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1914/195 Rex vs. Lem How – attempted murder

As part of the Chinese Historical Wrongs Legacy Initiative, the BC Archives has digitized a selection of documents related to criminal prosecutions against the Chinese community from 1866 to 1914, found in GR-0419. These are mainly records created as part of the preliminary hearing held before a judge in order to determine whether there was sufficient evidence to proceed to trial. There are often lengthy witness statements, and cross examinations by both prosecution and defense lawyers. The eventual verdict is sometimes recorded on the outside of the docket. They offer a fascinating glimpse into 19th and early 20th century criminal activity around the province, and ways in which the Chinese community was stereotyped. The records offered for transcription here are a small selection; for additional digitized material from GR-0419 click here. 

*Please note that archival source materials are original historical documents that have not been censored, reviewed or otherwise altered by the Royal BC Museum. Some materials may contain content that is racist, sexist or otherwise offensive. In addition, GR-0419 records deal with subjects such as assault, murder and abuse, which may upset some readers. The Royal BC Museum is only the custodian of archival materials; the content does not necessarily reflect the views or policies of the Royal BC Museum.
*All transcriptions are provided by volunteers, and the accuracy of the transcriptions is not guaranteed. Please be sure to verify the information by viewing the image record, or visiting the BC Archives in person. 

BC Archives G-0419

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Case further adjourned to 18th September.

Do do 22nd September.

Vancouver, B.C.

22nd September 1914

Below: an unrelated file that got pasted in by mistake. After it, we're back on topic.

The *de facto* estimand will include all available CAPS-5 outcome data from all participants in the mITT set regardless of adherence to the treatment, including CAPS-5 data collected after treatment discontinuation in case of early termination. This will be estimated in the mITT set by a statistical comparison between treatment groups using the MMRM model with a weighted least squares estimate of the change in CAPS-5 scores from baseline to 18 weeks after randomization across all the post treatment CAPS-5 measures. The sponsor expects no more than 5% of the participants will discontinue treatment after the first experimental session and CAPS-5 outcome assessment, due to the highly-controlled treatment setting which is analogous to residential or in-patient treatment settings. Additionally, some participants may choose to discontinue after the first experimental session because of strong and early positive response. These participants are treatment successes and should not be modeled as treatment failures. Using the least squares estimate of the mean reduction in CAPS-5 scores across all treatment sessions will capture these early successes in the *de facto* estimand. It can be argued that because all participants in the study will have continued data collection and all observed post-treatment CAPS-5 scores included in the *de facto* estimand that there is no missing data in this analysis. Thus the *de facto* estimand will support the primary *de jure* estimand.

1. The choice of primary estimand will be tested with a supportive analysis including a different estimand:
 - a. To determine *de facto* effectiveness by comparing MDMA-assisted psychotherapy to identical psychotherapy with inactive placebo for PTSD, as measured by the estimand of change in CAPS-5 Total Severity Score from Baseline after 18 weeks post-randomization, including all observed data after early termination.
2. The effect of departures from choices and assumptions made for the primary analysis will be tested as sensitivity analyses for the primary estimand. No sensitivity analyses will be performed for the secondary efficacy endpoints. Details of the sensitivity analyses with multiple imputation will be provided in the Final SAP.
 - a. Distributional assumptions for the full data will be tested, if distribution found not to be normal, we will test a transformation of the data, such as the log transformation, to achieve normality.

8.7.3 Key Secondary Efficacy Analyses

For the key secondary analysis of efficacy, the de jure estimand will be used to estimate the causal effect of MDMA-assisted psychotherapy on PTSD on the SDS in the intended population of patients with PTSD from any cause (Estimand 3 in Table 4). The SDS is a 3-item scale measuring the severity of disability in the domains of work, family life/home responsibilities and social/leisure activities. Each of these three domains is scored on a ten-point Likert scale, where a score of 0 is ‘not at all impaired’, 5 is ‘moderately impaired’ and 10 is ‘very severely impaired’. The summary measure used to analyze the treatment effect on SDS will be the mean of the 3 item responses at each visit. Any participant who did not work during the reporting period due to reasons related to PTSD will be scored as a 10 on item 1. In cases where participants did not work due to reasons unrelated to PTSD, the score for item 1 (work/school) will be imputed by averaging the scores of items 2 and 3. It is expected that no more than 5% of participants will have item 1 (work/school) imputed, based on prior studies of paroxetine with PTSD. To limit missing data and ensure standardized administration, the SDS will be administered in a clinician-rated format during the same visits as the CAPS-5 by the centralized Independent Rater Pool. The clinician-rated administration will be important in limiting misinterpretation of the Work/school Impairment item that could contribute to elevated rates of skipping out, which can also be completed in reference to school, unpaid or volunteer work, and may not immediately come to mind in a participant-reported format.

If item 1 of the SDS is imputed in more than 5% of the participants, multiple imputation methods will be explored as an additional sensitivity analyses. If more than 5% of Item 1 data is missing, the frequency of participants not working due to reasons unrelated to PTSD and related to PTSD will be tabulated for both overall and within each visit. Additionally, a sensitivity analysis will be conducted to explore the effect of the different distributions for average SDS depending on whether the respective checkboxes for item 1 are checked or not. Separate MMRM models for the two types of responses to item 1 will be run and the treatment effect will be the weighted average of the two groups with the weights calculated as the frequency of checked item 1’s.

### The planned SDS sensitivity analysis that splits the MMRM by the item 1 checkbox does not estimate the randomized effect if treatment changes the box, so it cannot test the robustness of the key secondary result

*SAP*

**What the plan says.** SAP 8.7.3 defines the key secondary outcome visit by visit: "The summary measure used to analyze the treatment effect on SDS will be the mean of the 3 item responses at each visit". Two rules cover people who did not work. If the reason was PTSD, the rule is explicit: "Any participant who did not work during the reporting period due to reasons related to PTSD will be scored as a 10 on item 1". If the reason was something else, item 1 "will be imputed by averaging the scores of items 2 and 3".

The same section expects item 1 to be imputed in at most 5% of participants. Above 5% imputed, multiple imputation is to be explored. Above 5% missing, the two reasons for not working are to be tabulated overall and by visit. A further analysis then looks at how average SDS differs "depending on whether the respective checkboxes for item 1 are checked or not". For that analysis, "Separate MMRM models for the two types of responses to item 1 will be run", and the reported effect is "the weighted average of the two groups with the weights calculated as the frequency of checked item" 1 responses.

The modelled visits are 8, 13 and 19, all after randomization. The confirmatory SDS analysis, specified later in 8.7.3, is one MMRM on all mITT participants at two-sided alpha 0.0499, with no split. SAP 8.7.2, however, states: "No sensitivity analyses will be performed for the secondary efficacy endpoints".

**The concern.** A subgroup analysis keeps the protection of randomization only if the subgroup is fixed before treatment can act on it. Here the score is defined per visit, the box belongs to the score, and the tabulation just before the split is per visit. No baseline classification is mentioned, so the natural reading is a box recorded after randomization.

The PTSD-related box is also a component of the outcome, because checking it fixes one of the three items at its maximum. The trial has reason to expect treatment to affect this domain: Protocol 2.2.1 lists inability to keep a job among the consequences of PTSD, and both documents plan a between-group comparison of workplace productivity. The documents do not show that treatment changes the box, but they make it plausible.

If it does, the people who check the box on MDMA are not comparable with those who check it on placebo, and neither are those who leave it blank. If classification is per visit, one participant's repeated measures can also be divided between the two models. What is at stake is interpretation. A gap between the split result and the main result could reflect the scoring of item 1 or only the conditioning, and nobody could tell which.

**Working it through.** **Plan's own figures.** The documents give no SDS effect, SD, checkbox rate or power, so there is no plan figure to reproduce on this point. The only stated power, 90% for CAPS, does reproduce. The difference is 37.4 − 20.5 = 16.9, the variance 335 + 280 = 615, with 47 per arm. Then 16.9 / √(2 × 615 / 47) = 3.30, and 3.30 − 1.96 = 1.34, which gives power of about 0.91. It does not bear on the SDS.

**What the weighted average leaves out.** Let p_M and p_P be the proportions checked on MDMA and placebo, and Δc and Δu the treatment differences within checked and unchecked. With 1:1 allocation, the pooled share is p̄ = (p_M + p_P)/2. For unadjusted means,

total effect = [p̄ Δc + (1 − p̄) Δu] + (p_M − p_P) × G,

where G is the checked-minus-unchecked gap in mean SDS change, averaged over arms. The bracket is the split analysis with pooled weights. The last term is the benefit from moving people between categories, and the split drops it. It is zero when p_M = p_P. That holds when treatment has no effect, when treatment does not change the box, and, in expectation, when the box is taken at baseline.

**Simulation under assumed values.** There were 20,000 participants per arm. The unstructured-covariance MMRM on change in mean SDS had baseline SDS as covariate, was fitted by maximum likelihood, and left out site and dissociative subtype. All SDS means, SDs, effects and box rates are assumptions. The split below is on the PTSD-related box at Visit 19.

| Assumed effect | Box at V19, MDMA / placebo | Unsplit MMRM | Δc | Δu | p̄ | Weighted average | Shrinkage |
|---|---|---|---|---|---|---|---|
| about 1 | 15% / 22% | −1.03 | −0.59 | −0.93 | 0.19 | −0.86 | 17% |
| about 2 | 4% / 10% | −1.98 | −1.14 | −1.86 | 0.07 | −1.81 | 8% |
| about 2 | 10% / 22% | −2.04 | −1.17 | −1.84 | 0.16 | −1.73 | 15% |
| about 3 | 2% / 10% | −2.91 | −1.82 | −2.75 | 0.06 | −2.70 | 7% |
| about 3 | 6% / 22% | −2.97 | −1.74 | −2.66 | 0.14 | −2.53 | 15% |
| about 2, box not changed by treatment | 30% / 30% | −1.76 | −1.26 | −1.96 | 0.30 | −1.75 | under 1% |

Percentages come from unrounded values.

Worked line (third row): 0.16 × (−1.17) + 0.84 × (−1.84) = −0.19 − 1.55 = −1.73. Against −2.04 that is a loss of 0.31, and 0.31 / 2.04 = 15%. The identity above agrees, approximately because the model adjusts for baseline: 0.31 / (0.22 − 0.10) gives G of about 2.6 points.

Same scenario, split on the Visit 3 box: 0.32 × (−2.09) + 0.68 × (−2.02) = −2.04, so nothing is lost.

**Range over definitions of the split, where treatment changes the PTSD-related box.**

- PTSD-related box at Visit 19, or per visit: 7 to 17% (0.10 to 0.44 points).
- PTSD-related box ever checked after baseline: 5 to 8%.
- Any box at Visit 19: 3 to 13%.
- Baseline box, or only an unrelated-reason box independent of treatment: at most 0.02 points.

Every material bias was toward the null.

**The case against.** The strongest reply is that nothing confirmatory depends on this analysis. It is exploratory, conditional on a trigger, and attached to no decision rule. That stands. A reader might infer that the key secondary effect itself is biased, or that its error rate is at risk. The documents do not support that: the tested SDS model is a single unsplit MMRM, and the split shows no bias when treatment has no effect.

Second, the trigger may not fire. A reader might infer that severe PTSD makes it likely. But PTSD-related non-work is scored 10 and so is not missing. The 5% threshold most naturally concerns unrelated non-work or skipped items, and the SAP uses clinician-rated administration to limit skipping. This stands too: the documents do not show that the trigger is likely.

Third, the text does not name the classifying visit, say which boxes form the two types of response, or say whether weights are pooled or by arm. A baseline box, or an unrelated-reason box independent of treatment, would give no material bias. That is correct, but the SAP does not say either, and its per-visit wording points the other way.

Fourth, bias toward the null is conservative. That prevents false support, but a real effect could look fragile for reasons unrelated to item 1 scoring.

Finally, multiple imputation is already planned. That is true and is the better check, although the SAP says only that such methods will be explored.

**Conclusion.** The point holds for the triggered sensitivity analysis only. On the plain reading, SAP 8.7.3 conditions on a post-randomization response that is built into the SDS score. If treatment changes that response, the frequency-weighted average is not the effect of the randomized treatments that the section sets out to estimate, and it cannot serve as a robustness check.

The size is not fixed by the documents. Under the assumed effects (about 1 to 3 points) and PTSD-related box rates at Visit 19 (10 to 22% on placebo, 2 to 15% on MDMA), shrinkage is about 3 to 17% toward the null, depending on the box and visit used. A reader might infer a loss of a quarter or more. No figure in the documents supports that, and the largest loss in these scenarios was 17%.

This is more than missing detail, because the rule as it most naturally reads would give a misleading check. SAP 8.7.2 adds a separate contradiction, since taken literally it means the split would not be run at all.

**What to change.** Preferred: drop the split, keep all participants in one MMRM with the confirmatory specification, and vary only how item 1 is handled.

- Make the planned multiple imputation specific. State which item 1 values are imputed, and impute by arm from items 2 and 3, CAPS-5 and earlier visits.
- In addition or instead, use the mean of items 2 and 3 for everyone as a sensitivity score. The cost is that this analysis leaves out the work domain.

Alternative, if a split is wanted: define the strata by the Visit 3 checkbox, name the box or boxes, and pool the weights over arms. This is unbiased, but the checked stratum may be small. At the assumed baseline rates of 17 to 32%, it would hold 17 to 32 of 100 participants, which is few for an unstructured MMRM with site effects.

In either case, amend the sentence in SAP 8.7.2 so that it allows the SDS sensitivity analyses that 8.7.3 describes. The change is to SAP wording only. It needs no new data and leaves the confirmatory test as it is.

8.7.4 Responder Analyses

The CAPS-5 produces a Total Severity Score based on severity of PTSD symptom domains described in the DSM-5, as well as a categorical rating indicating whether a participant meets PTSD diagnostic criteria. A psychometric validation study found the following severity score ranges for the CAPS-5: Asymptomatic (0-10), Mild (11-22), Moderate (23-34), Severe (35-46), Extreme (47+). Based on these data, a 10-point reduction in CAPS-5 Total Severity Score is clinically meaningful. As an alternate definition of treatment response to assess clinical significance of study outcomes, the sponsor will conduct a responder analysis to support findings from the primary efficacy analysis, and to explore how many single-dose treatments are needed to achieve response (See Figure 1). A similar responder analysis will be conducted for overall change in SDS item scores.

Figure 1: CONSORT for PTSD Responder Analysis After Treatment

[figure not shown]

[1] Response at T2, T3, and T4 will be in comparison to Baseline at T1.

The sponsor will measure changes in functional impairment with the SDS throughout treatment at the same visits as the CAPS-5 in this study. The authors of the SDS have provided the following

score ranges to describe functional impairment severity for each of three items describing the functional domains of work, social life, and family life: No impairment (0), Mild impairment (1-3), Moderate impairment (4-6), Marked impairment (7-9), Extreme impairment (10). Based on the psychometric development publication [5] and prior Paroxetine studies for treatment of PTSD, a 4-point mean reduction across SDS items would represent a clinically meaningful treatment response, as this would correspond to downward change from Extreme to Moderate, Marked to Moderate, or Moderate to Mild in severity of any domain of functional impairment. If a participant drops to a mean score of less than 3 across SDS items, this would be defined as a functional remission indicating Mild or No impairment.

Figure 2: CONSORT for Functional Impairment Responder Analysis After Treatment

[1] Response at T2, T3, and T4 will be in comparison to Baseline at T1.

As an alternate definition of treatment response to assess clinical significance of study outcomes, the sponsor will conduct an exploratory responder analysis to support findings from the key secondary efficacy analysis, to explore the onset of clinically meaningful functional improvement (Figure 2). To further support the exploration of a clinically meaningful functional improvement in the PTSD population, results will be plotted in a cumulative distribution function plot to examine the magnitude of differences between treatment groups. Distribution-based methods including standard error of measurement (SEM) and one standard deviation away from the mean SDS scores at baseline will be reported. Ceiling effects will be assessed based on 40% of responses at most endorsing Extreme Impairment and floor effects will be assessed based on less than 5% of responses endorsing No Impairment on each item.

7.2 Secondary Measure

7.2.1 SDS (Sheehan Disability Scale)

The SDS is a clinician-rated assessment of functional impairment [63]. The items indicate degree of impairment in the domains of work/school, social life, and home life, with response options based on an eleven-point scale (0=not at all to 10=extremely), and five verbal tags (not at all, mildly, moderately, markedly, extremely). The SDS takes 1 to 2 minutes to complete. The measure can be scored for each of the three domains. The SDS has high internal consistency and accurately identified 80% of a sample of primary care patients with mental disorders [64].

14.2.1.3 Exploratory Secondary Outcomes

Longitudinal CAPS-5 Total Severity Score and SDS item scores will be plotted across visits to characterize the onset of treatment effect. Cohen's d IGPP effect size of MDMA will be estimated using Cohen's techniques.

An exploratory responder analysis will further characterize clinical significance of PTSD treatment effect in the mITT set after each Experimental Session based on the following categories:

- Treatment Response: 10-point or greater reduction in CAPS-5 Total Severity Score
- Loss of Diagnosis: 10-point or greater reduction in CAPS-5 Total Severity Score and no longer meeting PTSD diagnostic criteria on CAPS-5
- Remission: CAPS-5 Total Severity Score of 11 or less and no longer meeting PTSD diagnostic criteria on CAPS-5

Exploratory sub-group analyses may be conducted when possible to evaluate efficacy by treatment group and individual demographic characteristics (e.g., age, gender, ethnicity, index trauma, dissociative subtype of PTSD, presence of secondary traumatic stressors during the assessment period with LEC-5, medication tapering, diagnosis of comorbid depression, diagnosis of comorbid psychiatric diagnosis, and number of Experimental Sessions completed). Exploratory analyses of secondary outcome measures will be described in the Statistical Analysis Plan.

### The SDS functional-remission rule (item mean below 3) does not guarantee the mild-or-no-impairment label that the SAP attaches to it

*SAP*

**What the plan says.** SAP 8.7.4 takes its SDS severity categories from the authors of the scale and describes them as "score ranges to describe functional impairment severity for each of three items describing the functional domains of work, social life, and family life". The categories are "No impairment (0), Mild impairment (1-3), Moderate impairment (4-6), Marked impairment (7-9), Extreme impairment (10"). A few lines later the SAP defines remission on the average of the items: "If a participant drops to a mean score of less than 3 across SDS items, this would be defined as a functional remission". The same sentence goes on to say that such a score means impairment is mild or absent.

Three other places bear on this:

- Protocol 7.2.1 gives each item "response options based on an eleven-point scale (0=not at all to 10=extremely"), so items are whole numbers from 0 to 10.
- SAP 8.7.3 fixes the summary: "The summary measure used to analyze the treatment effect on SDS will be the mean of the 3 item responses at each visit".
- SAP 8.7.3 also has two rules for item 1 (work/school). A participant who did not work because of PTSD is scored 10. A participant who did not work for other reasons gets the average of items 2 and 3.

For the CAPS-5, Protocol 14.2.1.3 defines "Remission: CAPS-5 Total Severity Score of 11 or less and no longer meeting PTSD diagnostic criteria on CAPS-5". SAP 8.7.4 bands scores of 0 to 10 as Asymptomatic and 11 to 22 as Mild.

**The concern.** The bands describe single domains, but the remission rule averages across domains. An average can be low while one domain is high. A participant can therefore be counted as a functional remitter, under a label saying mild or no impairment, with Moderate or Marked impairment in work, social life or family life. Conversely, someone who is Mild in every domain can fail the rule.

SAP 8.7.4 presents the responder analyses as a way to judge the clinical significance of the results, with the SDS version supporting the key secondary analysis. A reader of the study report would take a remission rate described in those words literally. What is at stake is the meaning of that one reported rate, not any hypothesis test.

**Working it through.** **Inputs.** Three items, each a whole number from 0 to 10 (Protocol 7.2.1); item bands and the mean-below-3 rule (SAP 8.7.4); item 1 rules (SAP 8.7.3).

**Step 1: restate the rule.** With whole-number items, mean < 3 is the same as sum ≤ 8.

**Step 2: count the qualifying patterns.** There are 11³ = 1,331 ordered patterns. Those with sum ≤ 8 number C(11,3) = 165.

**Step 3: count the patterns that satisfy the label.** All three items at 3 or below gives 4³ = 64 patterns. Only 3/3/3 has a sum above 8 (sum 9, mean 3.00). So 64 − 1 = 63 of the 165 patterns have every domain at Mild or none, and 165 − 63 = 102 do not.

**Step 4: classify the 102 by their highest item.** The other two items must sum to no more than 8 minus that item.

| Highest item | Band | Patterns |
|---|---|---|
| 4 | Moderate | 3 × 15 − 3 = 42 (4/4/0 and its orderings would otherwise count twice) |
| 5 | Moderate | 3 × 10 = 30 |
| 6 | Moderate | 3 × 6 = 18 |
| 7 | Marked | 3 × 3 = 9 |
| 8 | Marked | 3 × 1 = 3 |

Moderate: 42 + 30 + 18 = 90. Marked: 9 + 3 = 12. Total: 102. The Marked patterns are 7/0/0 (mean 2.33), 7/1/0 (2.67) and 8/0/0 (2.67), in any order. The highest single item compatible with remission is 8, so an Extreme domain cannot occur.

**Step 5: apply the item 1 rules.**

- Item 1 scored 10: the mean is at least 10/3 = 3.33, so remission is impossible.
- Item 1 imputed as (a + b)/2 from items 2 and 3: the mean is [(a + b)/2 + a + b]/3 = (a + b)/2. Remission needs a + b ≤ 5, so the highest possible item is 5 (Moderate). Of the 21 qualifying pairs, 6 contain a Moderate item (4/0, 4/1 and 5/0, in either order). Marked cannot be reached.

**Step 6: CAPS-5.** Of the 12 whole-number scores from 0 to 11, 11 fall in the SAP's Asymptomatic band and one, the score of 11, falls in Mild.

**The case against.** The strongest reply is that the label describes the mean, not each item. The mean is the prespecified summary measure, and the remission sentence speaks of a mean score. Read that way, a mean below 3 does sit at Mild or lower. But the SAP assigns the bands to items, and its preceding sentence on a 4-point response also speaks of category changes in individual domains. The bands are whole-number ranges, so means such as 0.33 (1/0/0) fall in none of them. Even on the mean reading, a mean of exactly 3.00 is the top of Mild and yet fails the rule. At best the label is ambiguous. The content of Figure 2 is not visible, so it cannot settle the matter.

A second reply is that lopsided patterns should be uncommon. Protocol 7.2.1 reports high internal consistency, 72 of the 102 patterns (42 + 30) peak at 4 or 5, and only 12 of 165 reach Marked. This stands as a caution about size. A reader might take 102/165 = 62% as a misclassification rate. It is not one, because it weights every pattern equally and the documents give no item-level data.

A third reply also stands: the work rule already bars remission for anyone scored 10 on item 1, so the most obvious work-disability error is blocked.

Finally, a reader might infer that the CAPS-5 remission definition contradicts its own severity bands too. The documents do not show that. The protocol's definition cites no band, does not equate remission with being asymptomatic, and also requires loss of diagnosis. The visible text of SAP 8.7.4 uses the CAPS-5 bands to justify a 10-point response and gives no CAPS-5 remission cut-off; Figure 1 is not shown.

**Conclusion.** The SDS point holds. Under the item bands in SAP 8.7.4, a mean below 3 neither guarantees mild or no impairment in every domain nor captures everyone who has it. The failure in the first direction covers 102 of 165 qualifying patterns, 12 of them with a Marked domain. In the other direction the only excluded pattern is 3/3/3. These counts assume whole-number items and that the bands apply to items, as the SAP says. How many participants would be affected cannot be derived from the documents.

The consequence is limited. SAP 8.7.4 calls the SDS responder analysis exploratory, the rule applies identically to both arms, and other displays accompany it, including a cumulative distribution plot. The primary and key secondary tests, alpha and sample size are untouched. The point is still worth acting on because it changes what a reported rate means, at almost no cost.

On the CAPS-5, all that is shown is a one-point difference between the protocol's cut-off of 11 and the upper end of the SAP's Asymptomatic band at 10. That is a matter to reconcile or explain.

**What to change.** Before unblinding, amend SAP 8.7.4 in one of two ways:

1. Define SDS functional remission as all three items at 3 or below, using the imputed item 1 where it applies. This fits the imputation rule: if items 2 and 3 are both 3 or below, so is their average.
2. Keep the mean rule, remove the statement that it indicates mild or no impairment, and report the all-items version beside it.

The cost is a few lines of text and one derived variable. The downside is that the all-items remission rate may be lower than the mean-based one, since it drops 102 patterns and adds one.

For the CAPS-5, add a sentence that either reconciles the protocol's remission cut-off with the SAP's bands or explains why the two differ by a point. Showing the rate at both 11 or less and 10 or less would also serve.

COURT: Mr. Cowan, I have come to the conclusion that I am bound to commit on the charge, and I am about to commit him now, and I wanted you to be in Court.

MR. COWAN: I am prepared with evidence.

COURT: I have no power to hear the other side and to decide the question between one set of witnesses and another. The only power I have under the criminal Code is, if there is sufficient evidence to commit the man for trial; that is all I can do. I cannot try the case.

COURT: Having heard the evidence, do you wish to say anything in answer to the charge? You are not obliged to say anything unless you desire to do so; but whatever you say will be taken down in writing and may be given in evidence against you at your trial. You must clearly understand that you have nothing to hope from any promise of favour, and nothing to fear from any threat which may have been held out to you to induce you to make any admission or confession of guilt, but whatever you now say may be given in evidence against you upon your trial, notwithstanding such promise or threat.

MR. COWAN: We wish to put in evidence. I wish to call Mr. Grant.

BC Archives GR-0419 Box 193 File 1914/195 / BRITISH COLUMBIA. ATTORNEY GENERAL. / Attorney General documents.

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